2. Background

The benefits of improved constructability have been associated with the time, cost, quality, and safety performance of a project, together with other intangible benefits. Quantifying assessment of designs, constructability review, and implementation of constructability programmers are the three most commonly employed approaches. Quantifying assessment of designs enables an objective evaluation of constructability attributes since results are comparable. Using this approach, two issues were addressed. On one hand, it is reasonably practicable and manageable for assessments to be made because it is done using the finished design product rather than evaluating the design process. On the other hand, it is difficult to comprehensively take into account all relevant factors affecting constructability into the assessment system [5] .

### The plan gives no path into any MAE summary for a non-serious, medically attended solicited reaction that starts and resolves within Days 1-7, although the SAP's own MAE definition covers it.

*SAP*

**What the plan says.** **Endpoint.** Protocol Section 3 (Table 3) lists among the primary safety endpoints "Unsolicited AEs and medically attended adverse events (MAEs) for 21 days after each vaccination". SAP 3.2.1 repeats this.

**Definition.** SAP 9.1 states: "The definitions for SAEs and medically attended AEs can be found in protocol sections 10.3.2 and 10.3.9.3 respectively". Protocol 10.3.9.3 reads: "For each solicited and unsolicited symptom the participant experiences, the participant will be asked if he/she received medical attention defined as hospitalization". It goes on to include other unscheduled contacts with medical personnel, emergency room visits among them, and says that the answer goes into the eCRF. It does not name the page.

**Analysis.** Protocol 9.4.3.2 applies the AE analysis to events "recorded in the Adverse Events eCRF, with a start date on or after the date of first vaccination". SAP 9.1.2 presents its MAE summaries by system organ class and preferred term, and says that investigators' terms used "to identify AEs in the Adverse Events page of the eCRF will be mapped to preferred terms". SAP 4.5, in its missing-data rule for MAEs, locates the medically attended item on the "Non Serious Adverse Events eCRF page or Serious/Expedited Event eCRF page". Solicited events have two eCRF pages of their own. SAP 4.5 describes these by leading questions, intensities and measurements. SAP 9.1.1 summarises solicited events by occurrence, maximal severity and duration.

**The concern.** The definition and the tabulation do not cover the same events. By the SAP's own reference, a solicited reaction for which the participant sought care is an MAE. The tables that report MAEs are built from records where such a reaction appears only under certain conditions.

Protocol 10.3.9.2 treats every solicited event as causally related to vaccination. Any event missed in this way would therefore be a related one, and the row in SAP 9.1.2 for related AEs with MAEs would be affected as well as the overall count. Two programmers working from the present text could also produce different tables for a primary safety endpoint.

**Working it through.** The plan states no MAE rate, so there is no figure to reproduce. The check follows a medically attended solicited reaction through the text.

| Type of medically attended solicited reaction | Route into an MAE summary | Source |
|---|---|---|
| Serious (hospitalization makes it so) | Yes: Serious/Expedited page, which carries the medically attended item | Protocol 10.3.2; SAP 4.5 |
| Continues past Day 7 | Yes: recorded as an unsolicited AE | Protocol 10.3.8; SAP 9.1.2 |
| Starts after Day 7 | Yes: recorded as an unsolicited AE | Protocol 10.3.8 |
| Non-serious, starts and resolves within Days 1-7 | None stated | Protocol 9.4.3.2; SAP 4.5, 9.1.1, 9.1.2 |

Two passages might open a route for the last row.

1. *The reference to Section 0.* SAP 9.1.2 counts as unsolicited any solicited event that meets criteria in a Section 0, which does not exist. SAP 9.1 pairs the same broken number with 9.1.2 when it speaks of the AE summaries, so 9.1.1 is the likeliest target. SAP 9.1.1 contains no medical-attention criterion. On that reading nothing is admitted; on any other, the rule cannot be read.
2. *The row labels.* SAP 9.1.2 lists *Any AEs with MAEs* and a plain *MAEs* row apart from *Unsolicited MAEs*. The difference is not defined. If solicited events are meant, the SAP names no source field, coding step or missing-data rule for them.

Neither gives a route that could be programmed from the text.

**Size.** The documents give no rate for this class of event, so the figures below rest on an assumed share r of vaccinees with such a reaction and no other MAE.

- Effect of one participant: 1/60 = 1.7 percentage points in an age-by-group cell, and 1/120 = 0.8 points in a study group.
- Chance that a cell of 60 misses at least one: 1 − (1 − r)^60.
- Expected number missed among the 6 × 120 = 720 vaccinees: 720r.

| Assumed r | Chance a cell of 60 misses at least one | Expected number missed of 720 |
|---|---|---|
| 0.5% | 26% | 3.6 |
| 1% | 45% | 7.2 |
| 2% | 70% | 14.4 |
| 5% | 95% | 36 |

Singapore has pioneered in the field of quantifying constructability based on a scheme known as the Buildable Design Appraisal System (BDAS). The concept is based on a “3S” design principle in which a design is tested for constructability issues with respect to Standardization, Simplicity and Single Integrated Elements. A similar approach was used for assessing constructability proposed for the Hong Kong construction industry in 2007 [5] . A constructability multi-attribute system (BMAS) was developed for assessing constructability of designs in Malaysia [8] . The assessment was based on 6 principles with identified factors for each principle which were developed through a literature review, questionnaire survey and brainstorming sessions. Another assessment method based on cognitive models (CM) was proposed for constructability assessment for steel frame structures [9] . It was based on the use of interviewing techniques to understand problem solving and the development of knowledge models for automated constructability assessment. [10] developed a fuzzy Quality Function Deployment (QFD) system to support constructible design decision making. It provided a systematic and structured method to support the integrated decision-making process of constructible designs, and applied a fuzzy set theory to facilitate the processing of design-relevant QFD information.